Tag Archives: gladwell

10,000 Hours to Performance Mastery

I’m on a Malcolm Gladwell kick as of late. A week ago I got a Google Alert that his new book was coming out in November. Ever since then I’ve been scouring the Internet for lectures and presentations that I can find. There’s something about his message that absolutely appeals to me. The most recent video I watched was called Genius 2012.

Gladwell observes, ‘Modern problems require persistence more than genius, and we ought to value quantity over quality when it comes to intelligence… When you’re dealing with something as complex and as difficult as Fermat’s last theorem, you’re better off with a large number of smart guys than a small number of geniuses.’

The point of interest is that he advocates taking problems slowly – noting that expertise comes with approx. 10,000 hours of training. He thereby identifies the ‘mismatch problem’, which is simply the idea that standards used to judge/predict success in a given field don’t match what it takes to be successful in that field. Below is a transcription from Gladwell’s speech:

“But here we’re saying the critical part of what it means to be good, to succeed at the very specific and critical task at finding colon cancers, has nothing to do with speed of facility – on the contrary, it depends on those who are willing to take their time and willing to very very painstakingly go through something that seems like it can be done in a minute. In other words, that’s a mismatch: we select on a cognitive grounds for people being fast at things, but what we really want is a personality characteristic that allows people to be slow at critical things. Here we have the same thing with Wiles in a certain sense. We have erected in our society a system that selects people for tasks like solving Fermat’s or tackling big modern problems on the basis of their intelligence and the smarter they seem to be, the more we push them forward. But what we’re saying with Wiles is, that the critical issue here was not his intellectual brilliance, it was his stubbornness, it was the notion that he was willing to put everything else aside and spend 10,000 hours on a problem no-one else thought could be solved. So, this is the question: Are we actually selecting people for stubbornness? I don’t think we are.”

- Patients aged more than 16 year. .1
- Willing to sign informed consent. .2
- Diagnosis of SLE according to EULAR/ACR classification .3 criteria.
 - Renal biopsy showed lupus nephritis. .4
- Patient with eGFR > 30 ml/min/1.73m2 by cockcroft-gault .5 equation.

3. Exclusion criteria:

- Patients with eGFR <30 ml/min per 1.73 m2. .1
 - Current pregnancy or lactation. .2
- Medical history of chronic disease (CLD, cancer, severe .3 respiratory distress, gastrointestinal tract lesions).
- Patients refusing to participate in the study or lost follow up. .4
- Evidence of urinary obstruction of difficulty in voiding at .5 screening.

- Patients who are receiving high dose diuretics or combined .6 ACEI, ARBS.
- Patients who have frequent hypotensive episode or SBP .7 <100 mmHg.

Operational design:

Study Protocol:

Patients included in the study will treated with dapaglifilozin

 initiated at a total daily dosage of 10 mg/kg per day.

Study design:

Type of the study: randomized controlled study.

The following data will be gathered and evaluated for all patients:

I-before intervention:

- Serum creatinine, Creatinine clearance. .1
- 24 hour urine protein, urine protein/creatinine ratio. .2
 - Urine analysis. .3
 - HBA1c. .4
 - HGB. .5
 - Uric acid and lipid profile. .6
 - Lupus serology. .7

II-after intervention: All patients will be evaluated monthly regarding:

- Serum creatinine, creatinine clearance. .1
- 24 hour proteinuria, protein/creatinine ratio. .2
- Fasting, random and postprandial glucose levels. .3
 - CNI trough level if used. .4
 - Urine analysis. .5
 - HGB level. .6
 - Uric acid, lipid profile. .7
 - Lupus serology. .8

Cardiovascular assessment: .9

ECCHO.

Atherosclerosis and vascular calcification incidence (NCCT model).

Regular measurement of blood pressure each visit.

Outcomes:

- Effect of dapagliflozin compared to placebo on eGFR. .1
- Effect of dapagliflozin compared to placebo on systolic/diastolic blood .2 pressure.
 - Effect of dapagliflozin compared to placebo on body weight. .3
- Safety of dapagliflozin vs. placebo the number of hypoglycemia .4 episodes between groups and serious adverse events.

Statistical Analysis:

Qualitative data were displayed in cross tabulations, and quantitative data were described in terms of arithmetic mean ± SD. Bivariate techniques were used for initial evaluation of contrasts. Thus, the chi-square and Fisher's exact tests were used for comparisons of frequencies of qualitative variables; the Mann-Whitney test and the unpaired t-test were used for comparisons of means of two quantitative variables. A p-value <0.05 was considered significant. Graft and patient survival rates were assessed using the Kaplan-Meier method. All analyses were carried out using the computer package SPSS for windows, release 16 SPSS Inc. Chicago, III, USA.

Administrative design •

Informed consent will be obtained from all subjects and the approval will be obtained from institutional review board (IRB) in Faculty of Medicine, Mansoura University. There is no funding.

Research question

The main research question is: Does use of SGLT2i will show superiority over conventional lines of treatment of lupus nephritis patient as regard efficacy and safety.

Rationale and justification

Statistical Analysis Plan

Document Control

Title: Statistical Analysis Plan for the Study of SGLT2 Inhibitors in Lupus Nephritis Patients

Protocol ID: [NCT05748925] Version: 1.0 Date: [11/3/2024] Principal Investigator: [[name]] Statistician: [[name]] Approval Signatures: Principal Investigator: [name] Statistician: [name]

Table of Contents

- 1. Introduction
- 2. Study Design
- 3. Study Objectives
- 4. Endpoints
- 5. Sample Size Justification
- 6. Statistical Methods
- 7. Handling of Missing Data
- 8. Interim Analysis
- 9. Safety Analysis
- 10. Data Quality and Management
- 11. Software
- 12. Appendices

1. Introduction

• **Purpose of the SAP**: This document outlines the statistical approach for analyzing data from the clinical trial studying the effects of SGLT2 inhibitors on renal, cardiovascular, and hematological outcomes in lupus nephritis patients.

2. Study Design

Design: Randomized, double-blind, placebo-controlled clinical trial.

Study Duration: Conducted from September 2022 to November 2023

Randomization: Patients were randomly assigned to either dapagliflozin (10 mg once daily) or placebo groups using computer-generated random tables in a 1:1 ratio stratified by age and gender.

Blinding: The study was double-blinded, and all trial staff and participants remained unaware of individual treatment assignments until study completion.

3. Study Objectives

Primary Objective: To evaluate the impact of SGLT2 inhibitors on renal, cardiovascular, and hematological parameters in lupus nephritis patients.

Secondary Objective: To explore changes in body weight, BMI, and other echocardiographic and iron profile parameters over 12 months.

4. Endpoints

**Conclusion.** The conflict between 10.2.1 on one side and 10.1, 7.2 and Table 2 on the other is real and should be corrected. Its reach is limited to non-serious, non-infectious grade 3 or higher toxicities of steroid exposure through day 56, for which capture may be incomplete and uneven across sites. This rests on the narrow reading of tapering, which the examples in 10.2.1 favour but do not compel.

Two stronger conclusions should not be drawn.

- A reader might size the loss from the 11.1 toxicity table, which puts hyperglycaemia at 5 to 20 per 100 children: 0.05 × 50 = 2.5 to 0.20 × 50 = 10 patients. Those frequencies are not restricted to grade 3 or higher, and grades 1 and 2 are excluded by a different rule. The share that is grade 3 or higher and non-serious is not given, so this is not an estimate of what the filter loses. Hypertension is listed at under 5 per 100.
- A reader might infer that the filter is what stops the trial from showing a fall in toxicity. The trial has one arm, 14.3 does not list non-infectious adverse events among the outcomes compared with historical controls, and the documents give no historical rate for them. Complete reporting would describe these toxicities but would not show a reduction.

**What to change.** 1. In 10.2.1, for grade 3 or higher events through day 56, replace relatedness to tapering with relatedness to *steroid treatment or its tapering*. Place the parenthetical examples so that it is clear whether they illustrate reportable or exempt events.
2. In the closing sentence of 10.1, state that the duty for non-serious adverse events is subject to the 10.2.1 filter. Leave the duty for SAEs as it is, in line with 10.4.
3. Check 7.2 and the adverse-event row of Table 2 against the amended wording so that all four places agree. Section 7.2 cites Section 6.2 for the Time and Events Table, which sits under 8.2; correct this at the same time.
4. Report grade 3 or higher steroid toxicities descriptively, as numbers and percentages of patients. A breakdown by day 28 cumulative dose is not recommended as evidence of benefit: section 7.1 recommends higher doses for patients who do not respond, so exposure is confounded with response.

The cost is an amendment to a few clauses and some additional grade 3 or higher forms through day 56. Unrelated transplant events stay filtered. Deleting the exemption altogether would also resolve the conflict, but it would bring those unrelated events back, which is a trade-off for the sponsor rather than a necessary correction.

A lot can be accomplished in 10,000 hours. It’s been said throughout the psychology community that the application of learning towards a craft…any craft for a period of 10,000 hours gets you closer to mastery in that said craft. Now I’ve been at the “craft” of Performance Engineering formally for 7 years an informally for 10 years. If we assumed a steady 40 hour week schedule for let’s say 48 weeks a year (I’m being generous since I often read about PE on my vacation). That’s 13440 just for the 7 formal years. I’m well past the 10,000 hour mark. So how come I don’t feel a master in PE?

I’ve got a lot more in me to achieve mastery of PE. 10 more years won’t be enough to get me to mastery…


Why the Transaction Matters